Monday, January 29, 2018

Faster. Higher. Stronger.

by Charlotte Bennardo

Picture Courtesy of: International Olympic Committee

Faster. Higher. Stronger. That's the Olympic motto. As we start a new year, and the Olympics are less than two weeks away, I'm adopting their motto, with a twist, as my own. No, I'm not an athlete (unless showing up for yoga and swimming twice a week count), but I identify with the words. Here's how it applies to my writing life and goals:

Faster: Writing faster is not the goal, since I can knock out a novel in 30 days, via NaNoWriMo or if I'm simply motivated by a new project. For me faster will be my reaction to jumping on opportunities for appearances, events, and writing projects. It also means this year I'll be faster to say NO to things that offer no benefit for me or which cost me in money or too much time. Traveling for events where I know I won't sell a book, or doing workshops and presentations where people expect me to guide them through the writing process yet they don't even ask me to sign a copy of my book as they stand there holding books from others. This is the year of learning and discerning faster.

Higher: Jumping up to cheer/volunteer is also getting cut. I've been the faithful team player but now it's time for higher aspirations than just being a good colleague, donating to the cause, or selling more books. I'm branching out into other areas professionally which I will reveal in time. Selling more books is not the be all, end all. There is something higher- something I want to wear my tiara for.

Stronger: I have to be stronger in my goals and my persistence in chasing new dreams. Some dreams I'm abandoning in favor of newer ones. That also means that I have to be stronger to face the new challenges, new skills, new people which will be presented to me in pursuit of these goals. I have to be strong when it comes to clearing out what isn't working anymore: a style, a manuscript, an event, an organization, even people. All these are like clothes: some are so basic, like a comfy pair of jeans that will never go out of style, will always serve you well. Others, well, no one wears gold lame MC Hammer pants anymore. Some things will be easy to let go of- others will be very hard, but I have to be strong to do what must be done.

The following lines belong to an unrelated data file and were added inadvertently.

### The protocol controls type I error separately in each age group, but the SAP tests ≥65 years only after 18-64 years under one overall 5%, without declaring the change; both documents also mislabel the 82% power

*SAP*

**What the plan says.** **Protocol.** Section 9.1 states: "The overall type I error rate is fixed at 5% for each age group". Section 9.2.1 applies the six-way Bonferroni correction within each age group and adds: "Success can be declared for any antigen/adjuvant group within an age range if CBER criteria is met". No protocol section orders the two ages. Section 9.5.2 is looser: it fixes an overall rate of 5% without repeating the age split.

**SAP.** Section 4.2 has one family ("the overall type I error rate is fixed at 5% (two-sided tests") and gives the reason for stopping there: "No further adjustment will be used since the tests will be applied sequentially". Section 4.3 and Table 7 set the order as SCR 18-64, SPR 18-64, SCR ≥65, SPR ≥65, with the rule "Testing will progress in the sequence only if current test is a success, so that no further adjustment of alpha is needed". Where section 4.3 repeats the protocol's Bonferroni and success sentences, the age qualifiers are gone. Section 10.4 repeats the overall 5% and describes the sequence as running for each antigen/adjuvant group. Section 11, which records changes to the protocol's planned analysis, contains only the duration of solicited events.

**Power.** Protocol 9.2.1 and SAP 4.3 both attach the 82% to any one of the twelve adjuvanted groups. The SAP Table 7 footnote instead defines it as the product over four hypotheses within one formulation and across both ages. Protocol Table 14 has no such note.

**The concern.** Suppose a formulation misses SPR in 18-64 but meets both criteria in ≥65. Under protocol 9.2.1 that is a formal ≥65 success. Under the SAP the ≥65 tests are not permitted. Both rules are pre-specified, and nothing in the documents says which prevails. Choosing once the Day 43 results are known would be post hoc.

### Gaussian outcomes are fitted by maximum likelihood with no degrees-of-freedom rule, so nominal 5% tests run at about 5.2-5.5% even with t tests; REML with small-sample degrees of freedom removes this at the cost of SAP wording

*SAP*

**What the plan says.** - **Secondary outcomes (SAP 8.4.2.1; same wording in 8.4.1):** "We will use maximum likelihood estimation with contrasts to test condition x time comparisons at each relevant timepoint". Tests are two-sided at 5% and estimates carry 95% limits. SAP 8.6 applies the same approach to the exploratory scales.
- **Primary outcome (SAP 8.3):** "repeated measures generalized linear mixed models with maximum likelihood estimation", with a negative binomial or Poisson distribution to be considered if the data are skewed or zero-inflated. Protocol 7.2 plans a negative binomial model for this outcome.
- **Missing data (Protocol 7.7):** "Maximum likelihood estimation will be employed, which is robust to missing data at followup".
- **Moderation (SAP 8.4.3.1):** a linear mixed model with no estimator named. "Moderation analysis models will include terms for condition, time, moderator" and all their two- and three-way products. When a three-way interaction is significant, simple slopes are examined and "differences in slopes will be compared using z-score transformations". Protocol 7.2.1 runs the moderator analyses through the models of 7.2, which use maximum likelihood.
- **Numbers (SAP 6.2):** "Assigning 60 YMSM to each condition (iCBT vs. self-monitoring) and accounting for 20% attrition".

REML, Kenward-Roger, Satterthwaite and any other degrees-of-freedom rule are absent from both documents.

As the Olympics approach, think of your own goals and dreams; like first time Olympian ice skater Adam Rippon or veteran gold medalist Shawn White, you have to get faster, higher, stronger in order to succeed.

Sunday, January 28, 2018

2017 MG Debut Books and Goals for 2018

It’s a new year, and we’re talking about new goals! I definitely have some goals for the year, many centered around my new book coming out this fall, 24 HOURS IN NOWHERE, an adventure story about four kids who live in the poor desert town of Nowhere, AZ and decide to venture into an old abandoned mine one night in hopes of finding a piece of gold to buy back a dirt bike that was taken by a bully.
It can be tough to focus on working on a new project when you are so caught up in promoting current ones, but I definitely want to write a third book this year and maybe even get started on a fourth. My second book is quite different from my first book, so I’m struggling a bit in figuring out what direction I want to take with my writing. I’m about to be the Writer in Residence at Tempe Public Library here in a couple of weeks, so I better figure out something to work on soon so I'm not just sitting there for eight hours a day staring at the stacks!           

I reached out to some of my fellow 2017 middle grade debuts to see what they had going on this year. It’s wonderful to hear that many of them have a second book coming out—some sequels and some stand alones—and most are working on another project. Be sure to mark your calendars for all of these fabulous new books coming out this year!                                 

Sally Pla’s (THE SOMEDAY BIRDS) sophomore stand alone novel, STANEY WILL PROBABLY BE FINE, releases in only a couple of weeks and has already received a starred review from Kirkus. "A book two is like going from freshman to sophomore year of high school," Sally says. "The newness has worn off, but a certain unmistakable aura of anxiety/insecurity every remains... which may be a fitting way to look at it as my book-two is about anxiety."       

Jake Burt’s (GREETINGS FROM WITNESS PROTECTION) sophomore stand alone novel, THE RIGHT HOOK OF DEVIN VELMA, chronicles one boy's quest to figure out why his best friend punched him in the face (sounds amazing, doesn't it?). It releases on October 2nd, and they’re in the midst of fine-tuning the cover art right now.